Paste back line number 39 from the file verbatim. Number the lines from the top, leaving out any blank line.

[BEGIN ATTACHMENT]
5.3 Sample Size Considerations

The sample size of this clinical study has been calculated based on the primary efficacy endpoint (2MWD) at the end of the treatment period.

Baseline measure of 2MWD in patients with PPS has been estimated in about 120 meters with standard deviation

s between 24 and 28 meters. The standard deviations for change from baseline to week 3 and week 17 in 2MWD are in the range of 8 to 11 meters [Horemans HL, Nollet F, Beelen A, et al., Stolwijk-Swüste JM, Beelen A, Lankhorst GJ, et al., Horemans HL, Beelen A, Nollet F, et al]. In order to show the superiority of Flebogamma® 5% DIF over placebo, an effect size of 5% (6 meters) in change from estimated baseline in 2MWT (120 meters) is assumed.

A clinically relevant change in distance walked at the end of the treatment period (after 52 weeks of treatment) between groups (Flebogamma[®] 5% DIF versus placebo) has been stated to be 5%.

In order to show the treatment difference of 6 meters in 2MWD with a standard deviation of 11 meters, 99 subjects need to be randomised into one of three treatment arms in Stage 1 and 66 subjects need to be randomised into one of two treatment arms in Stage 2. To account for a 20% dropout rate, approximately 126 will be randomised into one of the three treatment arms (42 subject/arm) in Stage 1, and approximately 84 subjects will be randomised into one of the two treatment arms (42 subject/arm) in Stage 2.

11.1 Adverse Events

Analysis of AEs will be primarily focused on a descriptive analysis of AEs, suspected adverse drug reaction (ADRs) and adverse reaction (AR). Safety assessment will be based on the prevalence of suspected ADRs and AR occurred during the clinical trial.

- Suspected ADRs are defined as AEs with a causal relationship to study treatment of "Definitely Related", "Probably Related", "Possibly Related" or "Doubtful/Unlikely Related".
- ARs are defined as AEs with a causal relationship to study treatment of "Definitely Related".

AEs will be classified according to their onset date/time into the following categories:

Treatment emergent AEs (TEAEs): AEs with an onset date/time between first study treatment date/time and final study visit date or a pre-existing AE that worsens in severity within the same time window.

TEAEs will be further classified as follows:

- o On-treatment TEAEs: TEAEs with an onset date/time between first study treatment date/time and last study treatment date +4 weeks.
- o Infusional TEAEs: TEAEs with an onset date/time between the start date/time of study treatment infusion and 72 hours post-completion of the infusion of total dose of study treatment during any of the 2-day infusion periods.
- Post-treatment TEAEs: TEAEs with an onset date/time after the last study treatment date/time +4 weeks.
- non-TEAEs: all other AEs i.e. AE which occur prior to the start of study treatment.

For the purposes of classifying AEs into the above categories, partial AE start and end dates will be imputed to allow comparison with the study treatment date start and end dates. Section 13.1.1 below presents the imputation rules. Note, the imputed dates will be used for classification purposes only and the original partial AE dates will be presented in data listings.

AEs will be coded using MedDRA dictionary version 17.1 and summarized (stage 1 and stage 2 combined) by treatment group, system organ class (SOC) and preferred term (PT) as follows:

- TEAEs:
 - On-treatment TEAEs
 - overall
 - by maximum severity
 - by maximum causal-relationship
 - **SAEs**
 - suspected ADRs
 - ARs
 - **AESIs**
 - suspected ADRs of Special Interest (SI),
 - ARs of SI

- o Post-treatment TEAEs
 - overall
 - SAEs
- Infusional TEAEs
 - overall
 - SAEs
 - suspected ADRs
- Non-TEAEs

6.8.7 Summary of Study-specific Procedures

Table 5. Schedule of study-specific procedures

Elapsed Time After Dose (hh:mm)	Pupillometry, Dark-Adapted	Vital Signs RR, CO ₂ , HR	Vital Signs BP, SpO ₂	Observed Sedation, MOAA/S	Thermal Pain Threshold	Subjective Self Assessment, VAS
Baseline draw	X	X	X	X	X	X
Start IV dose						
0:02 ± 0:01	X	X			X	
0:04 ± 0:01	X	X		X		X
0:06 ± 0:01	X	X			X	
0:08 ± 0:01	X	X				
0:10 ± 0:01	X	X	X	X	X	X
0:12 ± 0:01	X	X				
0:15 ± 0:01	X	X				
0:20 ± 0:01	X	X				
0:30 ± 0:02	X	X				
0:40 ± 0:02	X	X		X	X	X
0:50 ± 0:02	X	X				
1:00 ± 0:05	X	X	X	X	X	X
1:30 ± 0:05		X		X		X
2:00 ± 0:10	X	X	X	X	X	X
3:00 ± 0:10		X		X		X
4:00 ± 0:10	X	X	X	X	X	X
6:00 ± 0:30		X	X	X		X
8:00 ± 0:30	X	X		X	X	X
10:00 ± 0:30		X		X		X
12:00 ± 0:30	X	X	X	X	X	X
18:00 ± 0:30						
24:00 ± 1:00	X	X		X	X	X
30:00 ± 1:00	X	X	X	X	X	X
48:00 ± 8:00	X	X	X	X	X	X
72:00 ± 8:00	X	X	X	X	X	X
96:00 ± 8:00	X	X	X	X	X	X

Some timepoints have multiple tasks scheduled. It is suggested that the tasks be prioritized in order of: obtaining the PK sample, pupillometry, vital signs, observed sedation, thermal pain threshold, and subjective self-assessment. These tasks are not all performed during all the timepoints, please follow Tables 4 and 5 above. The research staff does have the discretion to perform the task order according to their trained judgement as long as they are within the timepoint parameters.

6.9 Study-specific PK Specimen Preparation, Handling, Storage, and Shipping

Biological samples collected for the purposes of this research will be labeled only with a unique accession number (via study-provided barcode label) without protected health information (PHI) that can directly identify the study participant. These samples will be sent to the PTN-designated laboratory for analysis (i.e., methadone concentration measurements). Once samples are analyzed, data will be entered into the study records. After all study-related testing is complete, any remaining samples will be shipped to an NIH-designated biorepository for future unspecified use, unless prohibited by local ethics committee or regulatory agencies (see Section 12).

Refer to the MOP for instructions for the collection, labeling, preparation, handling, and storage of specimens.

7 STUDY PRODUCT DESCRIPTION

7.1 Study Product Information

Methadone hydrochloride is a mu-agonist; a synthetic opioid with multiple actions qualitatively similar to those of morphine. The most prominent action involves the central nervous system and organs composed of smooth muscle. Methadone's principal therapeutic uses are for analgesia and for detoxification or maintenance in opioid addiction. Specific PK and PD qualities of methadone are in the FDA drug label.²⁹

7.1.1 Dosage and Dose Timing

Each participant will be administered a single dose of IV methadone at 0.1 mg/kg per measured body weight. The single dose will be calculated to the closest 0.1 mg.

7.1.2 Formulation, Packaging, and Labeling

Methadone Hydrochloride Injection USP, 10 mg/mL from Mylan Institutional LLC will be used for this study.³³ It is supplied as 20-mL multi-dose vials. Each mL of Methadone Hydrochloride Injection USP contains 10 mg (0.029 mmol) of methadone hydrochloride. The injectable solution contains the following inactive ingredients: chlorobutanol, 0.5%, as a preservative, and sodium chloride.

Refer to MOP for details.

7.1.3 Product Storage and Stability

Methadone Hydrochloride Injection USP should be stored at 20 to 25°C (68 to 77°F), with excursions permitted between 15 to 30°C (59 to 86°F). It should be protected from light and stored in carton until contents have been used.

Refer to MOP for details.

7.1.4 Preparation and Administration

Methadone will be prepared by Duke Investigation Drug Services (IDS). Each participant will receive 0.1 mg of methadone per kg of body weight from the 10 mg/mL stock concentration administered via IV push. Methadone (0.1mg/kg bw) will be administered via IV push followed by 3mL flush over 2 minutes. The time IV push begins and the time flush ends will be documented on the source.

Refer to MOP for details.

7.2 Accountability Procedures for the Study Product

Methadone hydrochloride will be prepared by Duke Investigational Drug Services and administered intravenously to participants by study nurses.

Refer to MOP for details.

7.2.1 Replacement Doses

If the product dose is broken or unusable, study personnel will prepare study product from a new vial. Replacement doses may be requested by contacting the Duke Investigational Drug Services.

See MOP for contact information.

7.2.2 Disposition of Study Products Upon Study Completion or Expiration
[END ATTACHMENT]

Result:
6.8.7 Summary of Study-specific Procedures